becoming and should be taught as such.
Visual Technologies
A cntical issue of visual culture is the place of visual forms produced through the use of
computer and other advanced technologies. Computer technology is not only a medium but
also a means that has enabled people to see things previously unimagined and to cross borders
of form from the flne arts to the mass media to scientific visualization. Visual technologies
allow
people to create. copy, project, manipulate, erase, and duplicate images with an ease and
speed that challenges distinctions of talent, technique, and the conceptual location of form. It
could be argued that many of the issues that are seen as critical to postmodern visual culture
have existed historically in other forms; however, the global technological
presence of images
and objects, the ease and speed with which they can be produced and reproduced, and the
power of their pervasiveness demand serious attention in education'
Contemporary
visual technologies have promoted the collapse of boundaries between ed-
ucation and entertainment. Advertisements,
Web sites, and even the news, combine education
and entertainment
to promote the sale if products and/or ideas. Consumers are approached
as audiences through the instantaneous transmission of sound and imagery to even the most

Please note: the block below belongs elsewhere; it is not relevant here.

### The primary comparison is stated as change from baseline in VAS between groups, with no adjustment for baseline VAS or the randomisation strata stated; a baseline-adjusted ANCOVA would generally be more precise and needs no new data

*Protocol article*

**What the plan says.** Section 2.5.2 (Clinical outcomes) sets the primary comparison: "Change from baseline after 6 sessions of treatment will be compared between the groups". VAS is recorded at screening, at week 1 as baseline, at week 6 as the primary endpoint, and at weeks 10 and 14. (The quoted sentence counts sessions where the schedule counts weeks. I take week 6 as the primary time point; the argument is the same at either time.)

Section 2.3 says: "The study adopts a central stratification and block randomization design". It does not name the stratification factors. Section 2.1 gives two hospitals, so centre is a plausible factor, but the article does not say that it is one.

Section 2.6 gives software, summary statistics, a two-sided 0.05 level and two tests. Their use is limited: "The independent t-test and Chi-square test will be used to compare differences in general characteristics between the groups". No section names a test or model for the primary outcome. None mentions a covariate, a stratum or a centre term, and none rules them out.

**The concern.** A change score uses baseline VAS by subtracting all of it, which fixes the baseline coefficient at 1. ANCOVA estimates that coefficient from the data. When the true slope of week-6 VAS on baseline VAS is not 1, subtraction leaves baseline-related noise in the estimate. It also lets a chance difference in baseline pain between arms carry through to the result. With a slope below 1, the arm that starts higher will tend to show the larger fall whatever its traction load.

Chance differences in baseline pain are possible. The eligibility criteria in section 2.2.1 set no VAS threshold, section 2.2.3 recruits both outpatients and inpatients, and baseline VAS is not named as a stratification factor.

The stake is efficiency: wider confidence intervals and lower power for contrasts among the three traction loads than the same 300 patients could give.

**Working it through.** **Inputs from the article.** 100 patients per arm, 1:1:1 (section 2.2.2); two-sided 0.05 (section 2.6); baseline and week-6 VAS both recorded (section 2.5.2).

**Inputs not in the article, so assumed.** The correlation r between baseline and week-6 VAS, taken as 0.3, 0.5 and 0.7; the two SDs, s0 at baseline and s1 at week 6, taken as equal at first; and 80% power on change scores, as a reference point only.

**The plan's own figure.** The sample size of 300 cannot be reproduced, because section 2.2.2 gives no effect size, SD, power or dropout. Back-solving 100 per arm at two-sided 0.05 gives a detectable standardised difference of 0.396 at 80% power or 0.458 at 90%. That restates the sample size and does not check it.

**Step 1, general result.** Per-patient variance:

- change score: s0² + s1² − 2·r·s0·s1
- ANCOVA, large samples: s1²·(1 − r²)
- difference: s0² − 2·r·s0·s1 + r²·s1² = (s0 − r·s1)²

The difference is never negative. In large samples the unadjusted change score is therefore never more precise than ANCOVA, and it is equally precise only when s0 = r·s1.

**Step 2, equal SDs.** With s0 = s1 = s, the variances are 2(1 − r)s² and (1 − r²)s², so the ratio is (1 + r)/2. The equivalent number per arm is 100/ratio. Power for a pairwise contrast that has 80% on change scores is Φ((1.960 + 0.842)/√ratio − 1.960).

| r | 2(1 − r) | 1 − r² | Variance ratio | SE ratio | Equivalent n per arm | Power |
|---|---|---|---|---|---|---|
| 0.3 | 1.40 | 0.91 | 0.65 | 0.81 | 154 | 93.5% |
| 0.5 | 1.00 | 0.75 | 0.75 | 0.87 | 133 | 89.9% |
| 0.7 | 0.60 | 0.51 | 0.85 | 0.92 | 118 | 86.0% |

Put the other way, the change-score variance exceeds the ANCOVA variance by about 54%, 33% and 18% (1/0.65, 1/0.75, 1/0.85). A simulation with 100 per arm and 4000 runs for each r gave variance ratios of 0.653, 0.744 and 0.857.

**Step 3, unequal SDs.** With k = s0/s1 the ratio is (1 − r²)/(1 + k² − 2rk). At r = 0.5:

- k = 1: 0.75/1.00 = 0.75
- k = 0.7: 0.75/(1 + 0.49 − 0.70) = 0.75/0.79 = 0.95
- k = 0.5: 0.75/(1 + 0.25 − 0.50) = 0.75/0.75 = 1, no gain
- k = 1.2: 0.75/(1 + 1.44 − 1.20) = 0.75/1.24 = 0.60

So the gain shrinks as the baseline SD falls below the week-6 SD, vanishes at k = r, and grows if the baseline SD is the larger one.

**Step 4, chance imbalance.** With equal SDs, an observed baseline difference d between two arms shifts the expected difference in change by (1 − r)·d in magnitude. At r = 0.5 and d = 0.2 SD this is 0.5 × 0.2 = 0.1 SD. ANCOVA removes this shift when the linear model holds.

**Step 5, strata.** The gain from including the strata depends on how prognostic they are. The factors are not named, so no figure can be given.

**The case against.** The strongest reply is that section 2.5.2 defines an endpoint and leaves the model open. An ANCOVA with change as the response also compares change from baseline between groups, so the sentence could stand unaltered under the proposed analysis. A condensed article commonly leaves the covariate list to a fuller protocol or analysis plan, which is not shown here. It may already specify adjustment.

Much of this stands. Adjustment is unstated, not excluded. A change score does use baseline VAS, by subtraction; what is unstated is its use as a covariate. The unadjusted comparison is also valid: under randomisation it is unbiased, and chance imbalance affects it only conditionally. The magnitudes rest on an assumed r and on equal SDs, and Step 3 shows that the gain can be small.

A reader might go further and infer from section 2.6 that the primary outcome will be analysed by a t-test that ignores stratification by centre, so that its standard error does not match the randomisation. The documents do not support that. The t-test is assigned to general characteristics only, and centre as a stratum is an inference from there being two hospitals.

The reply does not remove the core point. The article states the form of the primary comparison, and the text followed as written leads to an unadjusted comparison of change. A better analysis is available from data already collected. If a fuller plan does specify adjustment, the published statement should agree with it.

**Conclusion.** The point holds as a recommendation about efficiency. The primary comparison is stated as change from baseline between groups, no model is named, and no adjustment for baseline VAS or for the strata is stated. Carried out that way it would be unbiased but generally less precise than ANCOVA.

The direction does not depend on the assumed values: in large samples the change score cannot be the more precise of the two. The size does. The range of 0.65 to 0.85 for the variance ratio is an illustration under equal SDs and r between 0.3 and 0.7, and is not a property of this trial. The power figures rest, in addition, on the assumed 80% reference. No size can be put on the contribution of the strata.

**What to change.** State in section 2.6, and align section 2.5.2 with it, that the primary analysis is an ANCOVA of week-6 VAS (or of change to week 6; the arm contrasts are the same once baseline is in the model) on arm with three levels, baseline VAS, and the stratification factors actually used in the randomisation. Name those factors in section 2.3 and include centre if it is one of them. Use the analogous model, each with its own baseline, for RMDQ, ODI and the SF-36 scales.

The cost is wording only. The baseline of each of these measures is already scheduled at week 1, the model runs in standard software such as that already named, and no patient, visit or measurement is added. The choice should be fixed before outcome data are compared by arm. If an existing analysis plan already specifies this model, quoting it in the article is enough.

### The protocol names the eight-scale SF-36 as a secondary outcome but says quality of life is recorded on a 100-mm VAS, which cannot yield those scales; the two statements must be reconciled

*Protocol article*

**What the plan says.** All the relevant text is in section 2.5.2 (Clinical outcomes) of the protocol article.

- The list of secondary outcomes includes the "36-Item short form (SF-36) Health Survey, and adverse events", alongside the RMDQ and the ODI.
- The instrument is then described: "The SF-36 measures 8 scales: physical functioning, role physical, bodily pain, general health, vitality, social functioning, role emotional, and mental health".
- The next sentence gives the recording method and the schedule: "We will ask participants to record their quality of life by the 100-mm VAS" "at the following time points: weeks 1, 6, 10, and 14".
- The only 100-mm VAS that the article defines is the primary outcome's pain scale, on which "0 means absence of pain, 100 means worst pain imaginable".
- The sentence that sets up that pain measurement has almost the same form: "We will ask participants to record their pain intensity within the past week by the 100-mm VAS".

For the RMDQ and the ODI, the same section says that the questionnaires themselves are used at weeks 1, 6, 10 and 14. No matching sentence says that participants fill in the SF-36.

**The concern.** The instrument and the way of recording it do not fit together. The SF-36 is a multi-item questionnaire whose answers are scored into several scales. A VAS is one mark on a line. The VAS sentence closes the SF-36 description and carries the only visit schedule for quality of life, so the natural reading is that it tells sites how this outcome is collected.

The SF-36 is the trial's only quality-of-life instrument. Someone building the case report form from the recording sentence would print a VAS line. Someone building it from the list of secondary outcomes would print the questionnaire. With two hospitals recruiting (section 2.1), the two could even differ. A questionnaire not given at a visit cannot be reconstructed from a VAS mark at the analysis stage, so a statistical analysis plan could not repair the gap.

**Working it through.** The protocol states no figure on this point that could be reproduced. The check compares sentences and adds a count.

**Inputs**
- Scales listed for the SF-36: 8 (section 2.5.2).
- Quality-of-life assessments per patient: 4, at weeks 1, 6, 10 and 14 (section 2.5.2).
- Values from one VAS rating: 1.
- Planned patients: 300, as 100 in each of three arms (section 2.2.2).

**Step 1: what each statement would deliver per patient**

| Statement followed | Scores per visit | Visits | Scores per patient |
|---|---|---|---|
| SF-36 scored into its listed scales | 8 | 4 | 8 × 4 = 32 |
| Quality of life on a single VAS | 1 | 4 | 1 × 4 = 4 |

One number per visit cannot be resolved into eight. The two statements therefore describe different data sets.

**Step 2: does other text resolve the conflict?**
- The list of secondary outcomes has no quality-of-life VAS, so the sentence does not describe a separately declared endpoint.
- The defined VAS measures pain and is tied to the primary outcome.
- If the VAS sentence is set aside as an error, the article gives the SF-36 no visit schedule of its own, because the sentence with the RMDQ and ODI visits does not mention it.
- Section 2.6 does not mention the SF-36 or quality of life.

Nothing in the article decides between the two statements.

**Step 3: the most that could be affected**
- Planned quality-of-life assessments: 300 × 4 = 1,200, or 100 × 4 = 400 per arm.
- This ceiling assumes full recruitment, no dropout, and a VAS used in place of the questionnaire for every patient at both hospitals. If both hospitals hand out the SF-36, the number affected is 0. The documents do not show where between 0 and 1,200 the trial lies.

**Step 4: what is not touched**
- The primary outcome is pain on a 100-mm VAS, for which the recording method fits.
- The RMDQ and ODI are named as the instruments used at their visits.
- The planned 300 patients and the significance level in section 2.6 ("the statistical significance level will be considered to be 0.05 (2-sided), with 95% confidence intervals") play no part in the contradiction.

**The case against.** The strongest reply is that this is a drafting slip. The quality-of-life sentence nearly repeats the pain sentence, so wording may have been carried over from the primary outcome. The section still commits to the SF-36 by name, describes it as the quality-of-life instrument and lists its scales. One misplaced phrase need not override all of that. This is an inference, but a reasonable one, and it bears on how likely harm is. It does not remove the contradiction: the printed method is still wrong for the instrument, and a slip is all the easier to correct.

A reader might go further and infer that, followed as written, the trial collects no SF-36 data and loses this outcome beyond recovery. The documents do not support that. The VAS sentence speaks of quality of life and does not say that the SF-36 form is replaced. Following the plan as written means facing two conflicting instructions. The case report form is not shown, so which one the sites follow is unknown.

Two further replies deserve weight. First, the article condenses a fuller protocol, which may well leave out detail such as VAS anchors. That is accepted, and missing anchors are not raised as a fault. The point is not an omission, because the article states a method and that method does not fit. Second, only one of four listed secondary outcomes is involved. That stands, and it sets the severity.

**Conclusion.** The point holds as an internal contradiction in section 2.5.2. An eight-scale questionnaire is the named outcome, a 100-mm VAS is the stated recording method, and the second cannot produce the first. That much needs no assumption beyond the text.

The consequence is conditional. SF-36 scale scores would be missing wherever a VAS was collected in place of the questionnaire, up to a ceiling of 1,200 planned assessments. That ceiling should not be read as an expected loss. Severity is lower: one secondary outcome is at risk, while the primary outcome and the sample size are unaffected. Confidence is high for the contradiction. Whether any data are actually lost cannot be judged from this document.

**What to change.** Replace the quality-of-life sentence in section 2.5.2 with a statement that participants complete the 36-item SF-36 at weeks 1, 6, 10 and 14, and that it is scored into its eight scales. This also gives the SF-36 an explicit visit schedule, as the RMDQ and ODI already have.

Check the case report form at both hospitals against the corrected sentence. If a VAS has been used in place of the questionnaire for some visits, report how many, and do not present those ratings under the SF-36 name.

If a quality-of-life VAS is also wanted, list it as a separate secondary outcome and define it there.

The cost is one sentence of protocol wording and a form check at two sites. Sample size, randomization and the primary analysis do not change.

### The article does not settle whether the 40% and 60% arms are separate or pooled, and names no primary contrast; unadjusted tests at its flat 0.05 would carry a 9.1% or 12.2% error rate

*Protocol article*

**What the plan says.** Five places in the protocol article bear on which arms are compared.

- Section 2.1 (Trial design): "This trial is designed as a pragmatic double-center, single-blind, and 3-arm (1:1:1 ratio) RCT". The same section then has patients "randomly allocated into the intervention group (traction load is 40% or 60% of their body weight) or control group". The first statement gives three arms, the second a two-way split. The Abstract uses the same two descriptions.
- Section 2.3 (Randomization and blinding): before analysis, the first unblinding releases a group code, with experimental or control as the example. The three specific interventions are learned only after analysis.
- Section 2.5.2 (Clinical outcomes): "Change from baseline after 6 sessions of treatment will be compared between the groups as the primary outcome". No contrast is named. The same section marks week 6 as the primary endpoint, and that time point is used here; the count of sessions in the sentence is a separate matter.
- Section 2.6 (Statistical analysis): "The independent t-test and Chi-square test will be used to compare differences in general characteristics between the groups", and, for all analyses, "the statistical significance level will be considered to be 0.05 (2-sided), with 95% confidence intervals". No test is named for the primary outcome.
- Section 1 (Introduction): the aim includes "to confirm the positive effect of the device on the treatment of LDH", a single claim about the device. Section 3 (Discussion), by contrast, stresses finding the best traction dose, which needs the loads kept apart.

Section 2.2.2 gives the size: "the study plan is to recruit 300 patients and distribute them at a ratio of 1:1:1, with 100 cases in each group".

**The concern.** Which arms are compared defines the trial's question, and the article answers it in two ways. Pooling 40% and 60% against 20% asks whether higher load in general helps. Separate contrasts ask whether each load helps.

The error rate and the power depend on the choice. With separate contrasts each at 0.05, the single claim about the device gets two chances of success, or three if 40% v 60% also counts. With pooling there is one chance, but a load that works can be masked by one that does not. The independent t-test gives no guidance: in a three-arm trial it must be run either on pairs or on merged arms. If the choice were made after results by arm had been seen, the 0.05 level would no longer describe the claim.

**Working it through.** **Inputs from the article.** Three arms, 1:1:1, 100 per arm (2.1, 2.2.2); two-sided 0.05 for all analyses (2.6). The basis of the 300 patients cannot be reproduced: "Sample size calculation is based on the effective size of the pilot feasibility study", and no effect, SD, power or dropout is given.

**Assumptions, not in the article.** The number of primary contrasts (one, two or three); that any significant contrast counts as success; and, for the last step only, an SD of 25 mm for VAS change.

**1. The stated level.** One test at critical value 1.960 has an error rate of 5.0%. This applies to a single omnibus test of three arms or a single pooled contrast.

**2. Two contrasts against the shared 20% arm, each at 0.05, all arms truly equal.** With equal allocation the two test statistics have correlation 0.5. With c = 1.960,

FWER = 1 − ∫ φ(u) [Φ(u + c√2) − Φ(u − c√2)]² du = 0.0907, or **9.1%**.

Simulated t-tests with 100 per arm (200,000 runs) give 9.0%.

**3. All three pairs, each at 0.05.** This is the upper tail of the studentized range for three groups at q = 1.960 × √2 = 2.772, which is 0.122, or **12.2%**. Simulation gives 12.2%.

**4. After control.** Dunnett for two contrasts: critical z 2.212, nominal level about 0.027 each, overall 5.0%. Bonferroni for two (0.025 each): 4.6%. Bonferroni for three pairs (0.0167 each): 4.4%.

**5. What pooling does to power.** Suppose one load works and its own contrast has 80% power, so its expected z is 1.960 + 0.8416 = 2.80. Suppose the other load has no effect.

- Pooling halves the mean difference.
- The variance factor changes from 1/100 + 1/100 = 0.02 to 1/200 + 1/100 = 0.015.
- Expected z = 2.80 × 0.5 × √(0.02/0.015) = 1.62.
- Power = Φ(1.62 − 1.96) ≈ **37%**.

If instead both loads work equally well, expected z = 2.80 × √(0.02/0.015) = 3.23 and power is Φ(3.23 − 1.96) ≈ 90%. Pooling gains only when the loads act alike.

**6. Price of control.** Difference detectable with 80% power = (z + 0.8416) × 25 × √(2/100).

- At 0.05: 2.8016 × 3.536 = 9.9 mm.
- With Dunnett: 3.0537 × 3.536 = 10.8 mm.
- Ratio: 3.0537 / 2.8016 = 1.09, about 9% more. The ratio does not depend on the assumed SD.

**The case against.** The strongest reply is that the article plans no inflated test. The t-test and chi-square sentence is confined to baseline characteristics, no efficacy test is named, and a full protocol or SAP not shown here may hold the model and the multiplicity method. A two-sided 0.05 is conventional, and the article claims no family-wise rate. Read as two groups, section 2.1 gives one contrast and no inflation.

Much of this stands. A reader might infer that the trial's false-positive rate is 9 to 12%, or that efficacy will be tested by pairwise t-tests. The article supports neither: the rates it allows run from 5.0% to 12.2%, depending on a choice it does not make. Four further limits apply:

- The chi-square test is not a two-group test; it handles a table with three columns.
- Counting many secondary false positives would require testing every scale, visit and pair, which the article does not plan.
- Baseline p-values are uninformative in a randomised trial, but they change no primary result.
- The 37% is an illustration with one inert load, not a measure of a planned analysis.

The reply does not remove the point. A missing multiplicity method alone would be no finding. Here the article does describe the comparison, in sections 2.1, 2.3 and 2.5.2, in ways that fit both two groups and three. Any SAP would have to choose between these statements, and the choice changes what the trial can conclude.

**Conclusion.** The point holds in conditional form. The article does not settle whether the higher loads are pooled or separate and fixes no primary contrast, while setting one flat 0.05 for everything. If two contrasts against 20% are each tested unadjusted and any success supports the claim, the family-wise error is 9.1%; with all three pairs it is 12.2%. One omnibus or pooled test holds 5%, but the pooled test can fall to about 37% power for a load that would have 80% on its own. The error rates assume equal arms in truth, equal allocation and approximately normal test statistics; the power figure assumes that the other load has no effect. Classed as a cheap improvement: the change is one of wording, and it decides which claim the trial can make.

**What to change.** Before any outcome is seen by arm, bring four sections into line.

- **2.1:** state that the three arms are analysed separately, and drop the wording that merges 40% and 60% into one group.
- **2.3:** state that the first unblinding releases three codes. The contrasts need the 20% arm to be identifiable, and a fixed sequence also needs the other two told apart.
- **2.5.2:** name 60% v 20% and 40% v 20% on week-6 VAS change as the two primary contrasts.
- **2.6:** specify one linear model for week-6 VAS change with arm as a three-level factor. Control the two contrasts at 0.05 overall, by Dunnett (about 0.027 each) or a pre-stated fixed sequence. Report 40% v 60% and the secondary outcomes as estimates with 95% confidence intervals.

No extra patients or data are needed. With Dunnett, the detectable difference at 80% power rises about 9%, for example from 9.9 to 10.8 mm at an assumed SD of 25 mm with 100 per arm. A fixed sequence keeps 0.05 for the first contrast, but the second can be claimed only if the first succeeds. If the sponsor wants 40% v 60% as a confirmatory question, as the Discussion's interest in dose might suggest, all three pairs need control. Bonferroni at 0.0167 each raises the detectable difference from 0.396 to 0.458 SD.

remote areas. Goods and ideas are pitched under the guise of enjoyable and addicting enter-
tainment. This edu-tainment
has fictional
qualities that have become an important part of daily
reality and the sensual
qualities of the imagery are as seductive as they are didactic. It is the
wide distribution of this interaction of seduction, information, and representation that makes
newer visual technologies so powerful.
Although experiences with visual technologies
were once considered an escape into a
fictional, virtual world, students using technology today are understood as engaging
with
complex,
global communities
at multiple cognitive levels. We now experience technology
as reality and appropriate visual culture as life experience, turning it into attitudes, actions,
and even consclousness
(Rushkoff,
1994). While we are being shaped by technological
visual
culture, we shape it through our fashion, toy, music, and other preferences. Corporations
and
advertising agencies videotape students in teen culture focus groups, who act as informants
on the next
"hot"
or
"cool" thing, which are then developed into products. The products are
subsequently advertised and sold inside, as well as outside, of school to their peers though
global visual technologies. The process illustrates one of the parts visual technologies
plays
in the fusion of education and entertainment as well as in the collapse of boundaries between
student culture and corporate interests.
Visual culture forms are merging. Rarely do contemporary artists specialize in painting
on canvas or sculpting in marblel painters do performance art; actors do rock videos;
video
artists recycle film clips; filmmakers use computer